(1) administrating at least one dose of the immunogen at less than 42 day of age of the mammal; (2) administering at least one dose of the immunogen, the dose comprising at least a second dose, wherein the second dose and or any subsequent doses is administered less than 28 days after the preceding dose when the mammal is less than 175 days of age;and (3) administrating at least four doses prior to the age of 112 days of the mammal; wherein the further administration reduces at least one measure in the group consisting of incidence, prevalence, frequency, and severity of at least one chronic immune mediated disorder and or of at least one surrogate marker of the disorder in a population and or subpopulation of the mammals.

The methods of the present invention also provide a method for pediatric immunization against at least two infectious diseases, comprising administering at least one pharmaceutically acceptable dose of at least one pediatric vaccine to a mammal of at least 42 days of age, the improvement comprising further administering to the mammal at least one pharmaceutically acceptable supraimmunogenic dose of at least one pharmaceutically acceptable vaccine prior to the age of 112 days of the mammal, wherein the further administration reduces at least one measure in the group consisting of incidence, prevalence, frequency, and severity of at least one chronic immune mediated disorder and or of at least one surrogate marker of the disorder in a population and or subpopulation of the mammals.

The at least one supraimmunogenic dose, may comprise at lease a second dose, wherein the second dose and or any subsequent supraimmunogeic doses may be administered less than 28 days after the preceding dose when the mammal is less than 175 days of age.

The methods of the present invention also provide a method for pediatric immunization against at least two infectious diseases, comprising administering at least one pharmaceutically acceptable dose of at least one pediatric vaccine to a mammal of at least 42 days of age, the improvement comprising further administering to the mammal at least one pharmaceutically acceptable dose of at least one pharmaceutically acceptable immunogen to the mammal prior to the age of 8 days and administering at least one pharmaceutically acceptable dose of at least one pharmaceutically acceptable immunogen to the mammal at least 11 days of age but less than 26 days of age wherein the further administrations reduce at least one measure in the group consisting of incidence, prevalence, frequency, and severity of at least one chronic immune mediated disorder and or of at least one surrogate marker of the disorder in a population and or subpopulation of the mammals.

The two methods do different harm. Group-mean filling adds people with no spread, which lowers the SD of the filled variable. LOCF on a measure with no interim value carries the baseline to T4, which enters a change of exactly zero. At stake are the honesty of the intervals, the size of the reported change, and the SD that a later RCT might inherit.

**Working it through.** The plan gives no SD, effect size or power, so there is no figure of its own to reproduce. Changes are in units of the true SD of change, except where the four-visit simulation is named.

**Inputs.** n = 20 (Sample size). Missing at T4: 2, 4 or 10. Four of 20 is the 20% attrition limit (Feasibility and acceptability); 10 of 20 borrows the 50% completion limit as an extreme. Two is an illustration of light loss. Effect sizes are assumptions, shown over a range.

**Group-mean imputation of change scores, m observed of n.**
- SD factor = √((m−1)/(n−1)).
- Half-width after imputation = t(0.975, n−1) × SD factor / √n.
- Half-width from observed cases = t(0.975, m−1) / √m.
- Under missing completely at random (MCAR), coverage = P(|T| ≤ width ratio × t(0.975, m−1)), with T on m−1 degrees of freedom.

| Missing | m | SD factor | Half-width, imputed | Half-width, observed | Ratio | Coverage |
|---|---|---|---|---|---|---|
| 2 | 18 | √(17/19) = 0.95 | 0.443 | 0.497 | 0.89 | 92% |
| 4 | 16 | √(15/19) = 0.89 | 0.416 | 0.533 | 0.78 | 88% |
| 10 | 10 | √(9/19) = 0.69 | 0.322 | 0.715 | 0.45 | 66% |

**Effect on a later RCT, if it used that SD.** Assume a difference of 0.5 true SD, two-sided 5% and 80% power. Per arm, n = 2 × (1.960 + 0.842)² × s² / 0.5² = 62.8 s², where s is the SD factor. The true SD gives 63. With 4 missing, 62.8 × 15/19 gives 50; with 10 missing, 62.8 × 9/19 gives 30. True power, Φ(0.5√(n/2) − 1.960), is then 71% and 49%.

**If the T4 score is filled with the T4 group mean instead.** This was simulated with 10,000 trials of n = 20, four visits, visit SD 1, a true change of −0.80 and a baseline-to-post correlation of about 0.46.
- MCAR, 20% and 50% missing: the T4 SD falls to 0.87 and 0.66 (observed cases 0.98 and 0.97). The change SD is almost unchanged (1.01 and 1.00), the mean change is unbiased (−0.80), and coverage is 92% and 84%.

In the method above, an additional immunization may be made comprising administering at least one pharmaceutically acceptable dose of at least one pharmaceutically acceptable immunogen at least 11 days but less than 26 days after the last dose of the immunogen proceeding 26 days of age of the mammal. At least one pharmaceutically acceptable dose of at least one pharmaceutically acceptable immunogen may be administered at least 11 days but less than 26 days after the additional immunization.

The methods of the present invention also provide a method for pediatric immunization against at least two infectious diseases, comprising administering at least one pharmaceutically acceptable dose of at least one pharmaceutically acceptable immunogen to a mammal, the improvement comprising further administering at least a second pharmaceutically acceptable dose of at least one pharmaceutically acceptable immunogen, wherein the second dose and or any subsequent doses is administered less than 28 days after the preceding dose where the second and or any subsequent doses may or may not contain the same immunogens and or amounts of the immunogens as any other dose. Each separate dose may include at least one immunogen administered during a range including 0-78 hours or any range or value therein. Wherein the further administration reduces at least one measure in the group consisting of incidence, prevalence, frequency, and severity of at least one chronic immune mediated disorder and or of at least one surrogate marker of the disorder in a population and or subpopulation of the mammals.

In the method above total number of separate doses may be at least 4 prior to 112 days of age of the mammal.